Back in 2016 my good friend Lee recommended I go a few miles outside of Aylesbury to photograph a derelict building. My initial reaction was "why?" but curiosity got the better of me and off I went.
Dinton Folly, as it is known back then, is just over 3 miles outside of Aylesbury Buckinghamshire. If you never heard of Dinton Folly then driving on the A418 towards Oxford you would easily miss it as it was covered by wild "shrubbery!" (Sorry, I couldn't resist a Monty Python reference then).
I couldn't park on Dinton Folly's grounds so after a short walk the building revealed itself to me. My first impressions was sadness. I felt sad that this once proud structure house life. I cannot imagine what it has witnessed since its construction in 1769. But what I do know that it has never been used as an home. I've been informed it was used by Sir John Vanhatten to store his collection of fossils in the limestone walls. Thanks L.B. for that bit of fasinating trivia.
Dinton Folly had seen better days for sure. However seeing it in that naked and vulnerable state made me feel connected to a "thing" I had only just seen; although it was broken it was still dignified. Although it needed a lot of love Dinton Folly still had a lot of love to give to whomever would take care of it. It was like a metaphor for my own life but I digress.
I circled the structure slowly, really looking at it's form and surroundings, and no matter which angle I observed it from, it stood proud. I could see its strength as it resisted the elements, traffic vibrations and probably some mild vandalism. Dinton Folly may have been stripped of its clothes, but it remained dignified and regal.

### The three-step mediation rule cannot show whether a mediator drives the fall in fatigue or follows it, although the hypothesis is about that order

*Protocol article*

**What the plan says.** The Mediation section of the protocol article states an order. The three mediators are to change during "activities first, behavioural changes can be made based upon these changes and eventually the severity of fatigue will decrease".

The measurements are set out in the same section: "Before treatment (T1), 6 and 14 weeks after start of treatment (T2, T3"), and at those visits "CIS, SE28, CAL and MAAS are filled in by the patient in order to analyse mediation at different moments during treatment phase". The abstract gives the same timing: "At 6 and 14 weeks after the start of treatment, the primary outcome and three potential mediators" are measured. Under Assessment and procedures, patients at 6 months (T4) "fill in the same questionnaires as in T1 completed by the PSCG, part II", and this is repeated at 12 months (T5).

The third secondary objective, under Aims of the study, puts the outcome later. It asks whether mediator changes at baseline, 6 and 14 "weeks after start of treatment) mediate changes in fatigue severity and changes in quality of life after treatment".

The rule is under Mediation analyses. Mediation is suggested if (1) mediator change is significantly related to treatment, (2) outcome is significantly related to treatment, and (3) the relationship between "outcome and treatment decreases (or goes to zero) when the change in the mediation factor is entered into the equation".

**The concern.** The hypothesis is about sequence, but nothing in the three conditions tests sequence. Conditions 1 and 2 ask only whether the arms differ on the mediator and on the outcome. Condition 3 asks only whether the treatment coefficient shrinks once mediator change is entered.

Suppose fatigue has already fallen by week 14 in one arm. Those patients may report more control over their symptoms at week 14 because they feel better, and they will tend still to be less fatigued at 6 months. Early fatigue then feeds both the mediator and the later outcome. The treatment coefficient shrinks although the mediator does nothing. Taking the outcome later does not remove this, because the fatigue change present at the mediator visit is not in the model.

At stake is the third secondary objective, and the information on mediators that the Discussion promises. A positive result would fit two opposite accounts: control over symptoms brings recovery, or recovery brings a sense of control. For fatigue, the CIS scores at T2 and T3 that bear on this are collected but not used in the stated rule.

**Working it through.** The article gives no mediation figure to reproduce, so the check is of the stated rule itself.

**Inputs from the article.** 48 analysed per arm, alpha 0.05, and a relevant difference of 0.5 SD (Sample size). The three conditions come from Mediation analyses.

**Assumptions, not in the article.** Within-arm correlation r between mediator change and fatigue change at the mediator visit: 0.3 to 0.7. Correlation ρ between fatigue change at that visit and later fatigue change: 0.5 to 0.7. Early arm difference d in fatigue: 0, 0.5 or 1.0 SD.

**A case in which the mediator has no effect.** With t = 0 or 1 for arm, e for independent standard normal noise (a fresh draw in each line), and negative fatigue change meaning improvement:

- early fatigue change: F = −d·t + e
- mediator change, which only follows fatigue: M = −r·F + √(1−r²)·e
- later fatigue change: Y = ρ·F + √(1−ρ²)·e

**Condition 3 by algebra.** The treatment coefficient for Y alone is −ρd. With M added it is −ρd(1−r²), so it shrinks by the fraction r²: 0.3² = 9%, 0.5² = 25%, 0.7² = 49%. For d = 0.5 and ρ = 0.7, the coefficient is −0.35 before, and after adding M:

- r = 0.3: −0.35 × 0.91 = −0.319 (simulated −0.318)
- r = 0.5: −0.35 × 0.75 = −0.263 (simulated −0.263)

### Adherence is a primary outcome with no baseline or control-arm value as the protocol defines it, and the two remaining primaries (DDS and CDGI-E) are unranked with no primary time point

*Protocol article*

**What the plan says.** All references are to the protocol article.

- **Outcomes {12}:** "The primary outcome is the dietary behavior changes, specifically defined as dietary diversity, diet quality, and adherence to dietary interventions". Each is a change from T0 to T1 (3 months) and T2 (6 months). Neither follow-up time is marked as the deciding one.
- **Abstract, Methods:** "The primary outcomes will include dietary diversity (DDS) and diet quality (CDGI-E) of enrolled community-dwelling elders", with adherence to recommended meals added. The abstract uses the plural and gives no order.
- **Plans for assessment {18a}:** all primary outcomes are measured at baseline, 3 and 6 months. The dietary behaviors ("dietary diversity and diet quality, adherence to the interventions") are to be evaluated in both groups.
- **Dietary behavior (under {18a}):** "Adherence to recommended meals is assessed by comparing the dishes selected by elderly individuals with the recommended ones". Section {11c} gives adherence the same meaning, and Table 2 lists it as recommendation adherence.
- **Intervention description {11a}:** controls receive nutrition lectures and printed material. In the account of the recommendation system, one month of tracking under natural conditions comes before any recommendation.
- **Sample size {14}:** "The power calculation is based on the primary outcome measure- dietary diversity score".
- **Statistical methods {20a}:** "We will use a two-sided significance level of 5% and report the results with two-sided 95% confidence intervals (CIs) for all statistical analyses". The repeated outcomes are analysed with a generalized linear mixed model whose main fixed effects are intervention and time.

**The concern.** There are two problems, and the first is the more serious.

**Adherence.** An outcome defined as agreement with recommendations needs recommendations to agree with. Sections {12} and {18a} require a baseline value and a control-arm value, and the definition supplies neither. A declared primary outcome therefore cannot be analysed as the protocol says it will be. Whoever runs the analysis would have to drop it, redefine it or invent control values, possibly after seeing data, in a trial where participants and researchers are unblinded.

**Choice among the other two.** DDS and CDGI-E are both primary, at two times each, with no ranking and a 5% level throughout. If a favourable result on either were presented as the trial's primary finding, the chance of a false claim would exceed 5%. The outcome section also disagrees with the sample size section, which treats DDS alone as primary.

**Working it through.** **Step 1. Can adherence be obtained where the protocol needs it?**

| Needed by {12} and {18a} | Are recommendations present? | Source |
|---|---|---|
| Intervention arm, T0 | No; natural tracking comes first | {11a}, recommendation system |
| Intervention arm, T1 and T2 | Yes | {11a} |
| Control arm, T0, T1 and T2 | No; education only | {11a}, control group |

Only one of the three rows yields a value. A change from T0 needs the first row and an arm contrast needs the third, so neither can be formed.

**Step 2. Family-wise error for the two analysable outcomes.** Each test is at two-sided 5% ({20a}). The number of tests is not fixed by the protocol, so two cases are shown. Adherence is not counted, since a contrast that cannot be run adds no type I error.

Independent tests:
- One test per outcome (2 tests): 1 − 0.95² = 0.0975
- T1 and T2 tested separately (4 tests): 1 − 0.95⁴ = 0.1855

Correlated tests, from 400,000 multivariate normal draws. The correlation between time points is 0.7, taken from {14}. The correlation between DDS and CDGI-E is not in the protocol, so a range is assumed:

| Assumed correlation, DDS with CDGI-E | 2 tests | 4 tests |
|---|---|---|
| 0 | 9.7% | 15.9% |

After circling once, I raised my Canon to compose shots and it was when I saw it through my lens I paused. I paused because I realized this shattered remains of a once majestic building will be loved once more because news spread that it had been sold to be converted into a family home. It was then I understood why it had been bought.
I continued to take photos from various angles. Every so often I ran my fingers along the stone walls, through the dirt and open wounds. I understood this was probably the last time I would see Dinton Folly like this.
My photos of Dinton Folly are not amazing by any measure, but they are special to me. As I grow older the passing of time has larger resonance. Dinton Folly has been through much I imagine, as time passes quicker I know this building will outlive me, and for one brief moment in April 2016 I connected with it.